Healing Trauma is Essential for Authentic Leadership

As a leader, do you notice recurring patterns in your interactions with others? 

Do you keep getting triggered by the same things over and over again?  

Do you find yourself experiencing the same frustrations and challenges?

Past trauma may be the cause.

The way we show up in the world, including our leadership style, often requires tracing back to the root cause in order to break toxic cycles.

Trauma can present in many forms and oftentimes stems back to childhood.  It can be acute, resulting from a single incident, or chronic, occurring over a prolonged period of time.  And the magnitude of the trauma can vary as well, from minor disappointments to catastrophic events.

Toxic behaviors can be downright damaging to an organization and its people.  Perfectionism, people-pleasing, procrastination, a bad temper, lying, being self-absorbed, inconsistent, controlling, being untrustworthy, and having trust issues are just some of the toxic traits that can show up in adulthood.

These toxic patterns can be healed by turning the unconscious ways of operating, doing things the way they’ve always been done, into a conscious, more front-of-mind space, where self-awareness and growth are the priority.  

The reality is that unless we decide to heal our individual traumas, our ability to lead others is hindered significantly.

The ability to lead others is limited by the depth at which someone has met themselves, psychologically, spiritually, and emotionally.  That said, if you’ve got surface-level execs running an organization who hasn’t done the individual healing work, they’re likely to be struggling with a disengaged workforce with low morale, and ultimately damaging the bottom line.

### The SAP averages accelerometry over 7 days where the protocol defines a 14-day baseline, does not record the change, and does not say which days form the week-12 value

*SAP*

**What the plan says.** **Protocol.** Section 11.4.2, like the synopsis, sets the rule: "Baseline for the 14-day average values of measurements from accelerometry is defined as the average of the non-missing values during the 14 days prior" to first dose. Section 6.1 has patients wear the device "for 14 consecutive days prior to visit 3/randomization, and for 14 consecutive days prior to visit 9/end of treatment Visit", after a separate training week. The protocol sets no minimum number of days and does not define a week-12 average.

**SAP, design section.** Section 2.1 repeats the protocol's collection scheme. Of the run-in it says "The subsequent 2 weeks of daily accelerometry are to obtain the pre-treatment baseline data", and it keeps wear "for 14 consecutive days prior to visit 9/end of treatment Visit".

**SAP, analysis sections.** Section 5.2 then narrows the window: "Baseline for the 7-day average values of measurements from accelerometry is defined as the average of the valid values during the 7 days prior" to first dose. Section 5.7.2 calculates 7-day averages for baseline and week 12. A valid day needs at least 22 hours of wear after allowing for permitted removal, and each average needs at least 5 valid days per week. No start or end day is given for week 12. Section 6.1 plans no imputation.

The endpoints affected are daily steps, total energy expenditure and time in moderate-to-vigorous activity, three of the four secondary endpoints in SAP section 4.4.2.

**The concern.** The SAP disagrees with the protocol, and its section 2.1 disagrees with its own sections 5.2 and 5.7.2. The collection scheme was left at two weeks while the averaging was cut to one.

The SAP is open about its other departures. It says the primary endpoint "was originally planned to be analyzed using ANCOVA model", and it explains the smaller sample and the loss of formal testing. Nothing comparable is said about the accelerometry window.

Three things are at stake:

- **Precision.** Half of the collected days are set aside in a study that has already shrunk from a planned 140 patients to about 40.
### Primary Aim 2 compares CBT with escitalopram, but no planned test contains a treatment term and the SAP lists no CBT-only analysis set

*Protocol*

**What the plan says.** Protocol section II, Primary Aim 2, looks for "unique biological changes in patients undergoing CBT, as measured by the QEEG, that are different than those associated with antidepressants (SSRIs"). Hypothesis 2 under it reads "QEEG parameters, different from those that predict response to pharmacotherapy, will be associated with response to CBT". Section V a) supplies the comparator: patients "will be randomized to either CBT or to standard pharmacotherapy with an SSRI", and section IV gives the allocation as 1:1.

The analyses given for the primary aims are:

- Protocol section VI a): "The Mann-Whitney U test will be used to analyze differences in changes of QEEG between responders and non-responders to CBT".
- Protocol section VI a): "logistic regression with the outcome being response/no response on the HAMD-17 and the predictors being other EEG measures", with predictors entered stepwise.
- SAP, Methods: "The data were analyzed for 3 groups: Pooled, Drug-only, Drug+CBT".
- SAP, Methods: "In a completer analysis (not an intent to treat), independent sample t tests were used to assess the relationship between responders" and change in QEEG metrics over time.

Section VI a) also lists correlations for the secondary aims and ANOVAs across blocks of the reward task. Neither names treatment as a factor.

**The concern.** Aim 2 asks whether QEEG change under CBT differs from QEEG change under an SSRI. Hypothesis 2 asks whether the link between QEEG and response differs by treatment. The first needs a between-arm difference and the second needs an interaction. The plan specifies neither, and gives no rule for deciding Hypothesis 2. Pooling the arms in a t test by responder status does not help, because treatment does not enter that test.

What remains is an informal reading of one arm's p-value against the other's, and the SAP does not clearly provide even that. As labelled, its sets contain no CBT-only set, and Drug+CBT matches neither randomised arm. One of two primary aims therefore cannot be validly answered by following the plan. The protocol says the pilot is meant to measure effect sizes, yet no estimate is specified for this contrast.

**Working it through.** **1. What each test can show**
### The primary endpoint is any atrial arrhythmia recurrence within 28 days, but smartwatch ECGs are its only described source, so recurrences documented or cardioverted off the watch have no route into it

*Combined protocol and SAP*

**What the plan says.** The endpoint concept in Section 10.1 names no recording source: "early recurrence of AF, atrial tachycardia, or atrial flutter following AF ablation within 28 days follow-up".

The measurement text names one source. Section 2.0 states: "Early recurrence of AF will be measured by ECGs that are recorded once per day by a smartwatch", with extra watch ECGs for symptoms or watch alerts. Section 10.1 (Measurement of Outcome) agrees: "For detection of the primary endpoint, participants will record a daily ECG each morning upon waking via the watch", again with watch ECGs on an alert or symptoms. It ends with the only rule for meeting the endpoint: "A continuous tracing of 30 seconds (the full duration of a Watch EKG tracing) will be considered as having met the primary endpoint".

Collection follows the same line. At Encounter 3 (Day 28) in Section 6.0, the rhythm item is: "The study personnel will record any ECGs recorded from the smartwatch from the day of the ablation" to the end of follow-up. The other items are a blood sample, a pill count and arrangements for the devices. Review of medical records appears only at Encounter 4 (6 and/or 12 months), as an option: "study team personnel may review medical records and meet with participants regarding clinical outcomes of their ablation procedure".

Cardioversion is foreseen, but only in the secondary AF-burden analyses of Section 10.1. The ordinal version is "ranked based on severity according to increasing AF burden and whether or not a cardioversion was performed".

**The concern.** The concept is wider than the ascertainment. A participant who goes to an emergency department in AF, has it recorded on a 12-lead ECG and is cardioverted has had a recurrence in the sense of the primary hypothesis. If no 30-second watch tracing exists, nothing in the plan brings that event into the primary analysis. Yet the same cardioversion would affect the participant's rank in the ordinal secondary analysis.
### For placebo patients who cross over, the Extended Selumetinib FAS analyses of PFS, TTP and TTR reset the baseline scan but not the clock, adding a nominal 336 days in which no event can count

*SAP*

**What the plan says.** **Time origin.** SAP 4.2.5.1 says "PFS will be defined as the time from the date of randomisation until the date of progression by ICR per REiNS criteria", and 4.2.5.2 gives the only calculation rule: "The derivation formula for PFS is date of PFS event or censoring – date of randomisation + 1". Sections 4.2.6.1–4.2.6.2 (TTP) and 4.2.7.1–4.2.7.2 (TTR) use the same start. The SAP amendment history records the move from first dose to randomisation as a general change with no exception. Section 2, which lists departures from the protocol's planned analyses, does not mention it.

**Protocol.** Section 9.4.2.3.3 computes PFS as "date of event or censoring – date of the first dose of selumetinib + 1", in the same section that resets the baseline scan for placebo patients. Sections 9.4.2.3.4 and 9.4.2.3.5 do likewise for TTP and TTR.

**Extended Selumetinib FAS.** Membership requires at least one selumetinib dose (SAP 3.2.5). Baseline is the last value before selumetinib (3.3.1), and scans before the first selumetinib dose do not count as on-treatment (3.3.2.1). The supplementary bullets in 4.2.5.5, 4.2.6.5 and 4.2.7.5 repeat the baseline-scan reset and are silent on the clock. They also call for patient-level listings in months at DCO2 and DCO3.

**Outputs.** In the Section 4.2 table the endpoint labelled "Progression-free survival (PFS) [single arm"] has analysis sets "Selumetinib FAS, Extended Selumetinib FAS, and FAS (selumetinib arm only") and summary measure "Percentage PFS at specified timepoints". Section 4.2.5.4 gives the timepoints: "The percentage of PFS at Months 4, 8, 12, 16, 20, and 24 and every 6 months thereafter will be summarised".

On the other hand, an executive who’s willing to face their blind spots and be vulnerable is a totally different ball game. This exec understands that the real payoff happens when we invest in our individual well-being first, and knows that the way to a robust bottom line is through their people – making them all feel seen, heard, valued, appreciated, and cared for.

One of the bravest decisions a leader can make is to heal past trauma.  It’s a vulnerable territory, no doubt, and it’s no surprise that people aren’t jumping out of bed excited to heal their past traumas.  But remember, there’s no growth in comfort and no comfort in growth.

If you really want to open yourself and your organization up to the unlimited upside, the work must be done at the individual level, from the inside out.

I’d love to explore this with you.  I’ve done it in my own life, and now I help execs get out of their own way so they can be the conscious leaders that their organizations, and humanity, need them to be.  Let’s chat!